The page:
NARRAGANSETT - Despite unanimously tabling the evening’s most expensive agenda item to purchase the current Pier Liquors building in the Pier Marketplace, Monday was still a busy evening for the Narragansett Town Council, which provided an update on the proposed demolition of the Lighthouse Inn, formerly the Dutch Inn, in Galilee and voted to fund a study of the town’s pension plans. 

The meeting began with an update from council president pro-tem Matthew Mannix on the proposed demolition of the Lighthouse Inn. Last year, Procaccianti Group, the company leasing the property from the state on which the hotel stands, filed for a lease amendment to allow the demolition of the building in order to construct a 544-space parking lot at the site. Procaccianti Group already owns a parking lot adjacent to the hotel, which is regularly used by those taking Galilee’s ferry to Block Island. Since the lease amendment proposal, a local and grassroots opposition to the demolition and subsequent parking lot construction formed in Friends of Galilee, a non-profit organization seeking an alternate fate for the property 

“Thank you to [town council president Susan Cicilline Buonanno] for asking me to provide an update on this issue, it’s something several people had questions about,” said Mannix Monday. “Basically, there’s three lots in Galilee at the old Dutch Inn site, and there was a proposal by the tenant of one of those lots to amend the lease and make that a parking lot.”

“There was a meeting on this by the Galilee Lease Advisory Committee last summer,” Mannix continued. “The lease advisory committee only meets on an as-needed basis, and the members of the committee are two members from the Rhode Island Department of Environmental Management (DEM), including Dean Hoxsie, whom many of you are familiar with, and the attorney from DEM, and the town manager and one of the council members. I am the liaison to that group from the council. This committee, unlike most town committees, provides advice to the state properties committee regarding any property in Galilee that’s state-owned. About 90 percent of property in Galilee is state-owned by DEM and governed by these kind of leases.”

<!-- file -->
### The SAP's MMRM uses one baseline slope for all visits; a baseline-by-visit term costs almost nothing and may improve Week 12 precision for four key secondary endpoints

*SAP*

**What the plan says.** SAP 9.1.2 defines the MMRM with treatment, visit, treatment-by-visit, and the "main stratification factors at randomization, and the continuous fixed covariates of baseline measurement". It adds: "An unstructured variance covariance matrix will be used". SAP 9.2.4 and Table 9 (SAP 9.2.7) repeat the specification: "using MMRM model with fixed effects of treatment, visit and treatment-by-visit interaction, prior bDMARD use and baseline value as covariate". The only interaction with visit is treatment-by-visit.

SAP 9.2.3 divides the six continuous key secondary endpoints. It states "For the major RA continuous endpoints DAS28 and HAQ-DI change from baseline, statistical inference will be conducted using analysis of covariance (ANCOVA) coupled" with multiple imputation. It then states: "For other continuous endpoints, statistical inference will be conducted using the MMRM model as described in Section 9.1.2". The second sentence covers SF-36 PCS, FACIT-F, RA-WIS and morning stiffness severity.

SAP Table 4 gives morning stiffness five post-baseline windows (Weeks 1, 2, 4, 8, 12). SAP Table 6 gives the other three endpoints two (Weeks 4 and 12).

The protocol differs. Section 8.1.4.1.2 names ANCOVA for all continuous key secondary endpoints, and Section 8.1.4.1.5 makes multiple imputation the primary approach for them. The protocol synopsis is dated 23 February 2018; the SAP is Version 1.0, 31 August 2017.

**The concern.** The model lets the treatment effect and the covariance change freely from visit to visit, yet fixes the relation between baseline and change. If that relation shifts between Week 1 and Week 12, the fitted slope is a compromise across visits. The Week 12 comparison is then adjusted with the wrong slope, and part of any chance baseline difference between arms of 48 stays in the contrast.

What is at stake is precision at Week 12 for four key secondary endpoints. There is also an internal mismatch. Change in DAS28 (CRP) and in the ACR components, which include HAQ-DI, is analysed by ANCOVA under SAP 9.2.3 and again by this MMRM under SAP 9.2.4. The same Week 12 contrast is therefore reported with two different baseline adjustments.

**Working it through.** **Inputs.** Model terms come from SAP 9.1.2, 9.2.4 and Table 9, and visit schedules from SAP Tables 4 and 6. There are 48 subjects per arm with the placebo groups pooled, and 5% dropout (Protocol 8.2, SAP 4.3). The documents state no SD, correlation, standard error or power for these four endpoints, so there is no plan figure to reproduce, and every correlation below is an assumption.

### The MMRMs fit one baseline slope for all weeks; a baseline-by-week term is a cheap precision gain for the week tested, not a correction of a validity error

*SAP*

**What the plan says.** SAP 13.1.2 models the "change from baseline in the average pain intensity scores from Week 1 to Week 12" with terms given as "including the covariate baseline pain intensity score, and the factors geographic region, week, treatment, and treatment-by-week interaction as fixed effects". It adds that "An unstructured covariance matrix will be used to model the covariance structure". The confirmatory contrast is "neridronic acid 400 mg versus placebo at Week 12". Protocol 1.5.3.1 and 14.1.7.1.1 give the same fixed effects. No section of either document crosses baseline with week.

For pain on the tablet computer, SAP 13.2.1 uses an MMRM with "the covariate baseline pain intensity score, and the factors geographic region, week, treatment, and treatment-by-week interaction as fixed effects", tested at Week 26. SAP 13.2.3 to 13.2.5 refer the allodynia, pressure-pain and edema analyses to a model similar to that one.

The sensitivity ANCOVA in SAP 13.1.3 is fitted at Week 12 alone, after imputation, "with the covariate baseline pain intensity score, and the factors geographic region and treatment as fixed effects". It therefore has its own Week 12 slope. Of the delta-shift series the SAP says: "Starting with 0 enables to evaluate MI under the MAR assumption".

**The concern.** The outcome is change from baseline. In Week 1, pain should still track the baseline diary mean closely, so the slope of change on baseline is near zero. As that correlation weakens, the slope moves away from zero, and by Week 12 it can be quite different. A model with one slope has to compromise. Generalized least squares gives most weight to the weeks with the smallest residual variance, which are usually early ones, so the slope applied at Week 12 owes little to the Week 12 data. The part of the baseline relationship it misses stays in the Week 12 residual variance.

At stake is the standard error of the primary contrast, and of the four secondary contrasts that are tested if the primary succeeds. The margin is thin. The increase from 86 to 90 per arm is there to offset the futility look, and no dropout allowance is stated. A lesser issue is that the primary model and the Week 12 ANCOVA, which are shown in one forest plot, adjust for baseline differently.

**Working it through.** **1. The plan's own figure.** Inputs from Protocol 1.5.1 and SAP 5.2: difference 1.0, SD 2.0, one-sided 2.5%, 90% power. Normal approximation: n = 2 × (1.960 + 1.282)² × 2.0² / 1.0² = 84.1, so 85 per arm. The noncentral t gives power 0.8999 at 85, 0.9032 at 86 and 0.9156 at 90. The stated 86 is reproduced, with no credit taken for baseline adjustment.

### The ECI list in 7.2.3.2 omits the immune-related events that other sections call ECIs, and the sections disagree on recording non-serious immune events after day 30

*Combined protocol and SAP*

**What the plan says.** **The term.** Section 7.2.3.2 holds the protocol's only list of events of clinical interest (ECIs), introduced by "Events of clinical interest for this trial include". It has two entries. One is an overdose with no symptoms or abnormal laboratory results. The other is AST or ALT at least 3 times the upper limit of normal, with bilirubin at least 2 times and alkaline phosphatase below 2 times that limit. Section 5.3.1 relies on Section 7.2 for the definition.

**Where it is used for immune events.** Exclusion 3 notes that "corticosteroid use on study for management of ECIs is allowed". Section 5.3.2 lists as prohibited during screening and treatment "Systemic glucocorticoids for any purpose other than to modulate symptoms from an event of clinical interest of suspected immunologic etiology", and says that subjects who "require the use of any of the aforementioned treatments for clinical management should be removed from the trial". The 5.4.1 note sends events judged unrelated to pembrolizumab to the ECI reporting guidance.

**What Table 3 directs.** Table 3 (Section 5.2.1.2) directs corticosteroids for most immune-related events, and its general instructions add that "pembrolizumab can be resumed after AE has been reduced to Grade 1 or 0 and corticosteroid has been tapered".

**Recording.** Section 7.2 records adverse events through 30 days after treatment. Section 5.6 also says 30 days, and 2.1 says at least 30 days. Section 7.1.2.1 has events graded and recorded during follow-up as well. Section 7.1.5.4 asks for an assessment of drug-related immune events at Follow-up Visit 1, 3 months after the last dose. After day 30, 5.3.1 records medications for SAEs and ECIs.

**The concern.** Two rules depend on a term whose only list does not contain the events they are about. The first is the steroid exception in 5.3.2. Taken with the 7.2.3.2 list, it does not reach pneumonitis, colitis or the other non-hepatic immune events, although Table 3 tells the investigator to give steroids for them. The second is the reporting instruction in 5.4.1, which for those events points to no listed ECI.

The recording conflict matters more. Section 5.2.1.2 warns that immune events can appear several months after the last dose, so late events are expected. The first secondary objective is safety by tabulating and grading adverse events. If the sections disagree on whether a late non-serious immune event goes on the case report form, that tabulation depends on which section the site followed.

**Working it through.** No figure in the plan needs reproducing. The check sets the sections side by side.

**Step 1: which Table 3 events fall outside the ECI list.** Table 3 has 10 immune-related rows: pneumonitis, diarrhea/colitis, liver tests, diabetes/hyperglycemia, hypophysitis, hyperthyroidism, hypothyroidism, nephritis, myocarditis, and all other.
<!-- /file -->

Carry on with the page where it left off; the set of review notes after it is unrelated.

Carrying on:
Mannix then spoke to the vision of the Galilee advisory committee. 

“The goal of many people, especially members of Galilee advisory committee, and many people who live in that area, is to preserve the nature of Galilee and keep it focus on its roots as a fishing port,” he said. “What happened was we went over the proposed amendment to the lease, expressed our concerns about it, and there’s been no final decision made on that item at this time. Since last summer, several boards and commissions in town have expressed their view of not amending the lease, and again, the lease advisory committee is not a decision-making body, but it is a place where the town has a voice on this issue.”

Mannix said the committee would continue to “do its best” to make sure the lease was not amended. 

In other council news, the body unanimously approved a $20,000 study of the town’s pensions plans to be carried out by Nyhart, an actuary firm who has handled analysis of the town’s pension and OPEB liabilities in the past. The study, said Manni, was not of the town’s liability, but rather, the individual ordinances dictating pension policy within specific town departments. 

“Speaking with finance director Laura Kenyon, this study has never been done for the town and knowledge is power,” said town manager James Manni. “This study here is not to determine liabilities, it’s to define what our pension plan is. It’s loosely defined right now by our ordinance and our union contracts. This study here - we would hire Nyhart to come up with a comprehensive review of our ordinances and union contracts and they would come up with one document that would clearly define what the pensions are for each pension plan that we offer. I think it’s money well spent.” 

Last month, councilor Jill Lawler revealed the town’s library board had included numerous employees in the town’s pension plan system, despite rulings from past town solicitors those employees would not be eligible for a town pension. 

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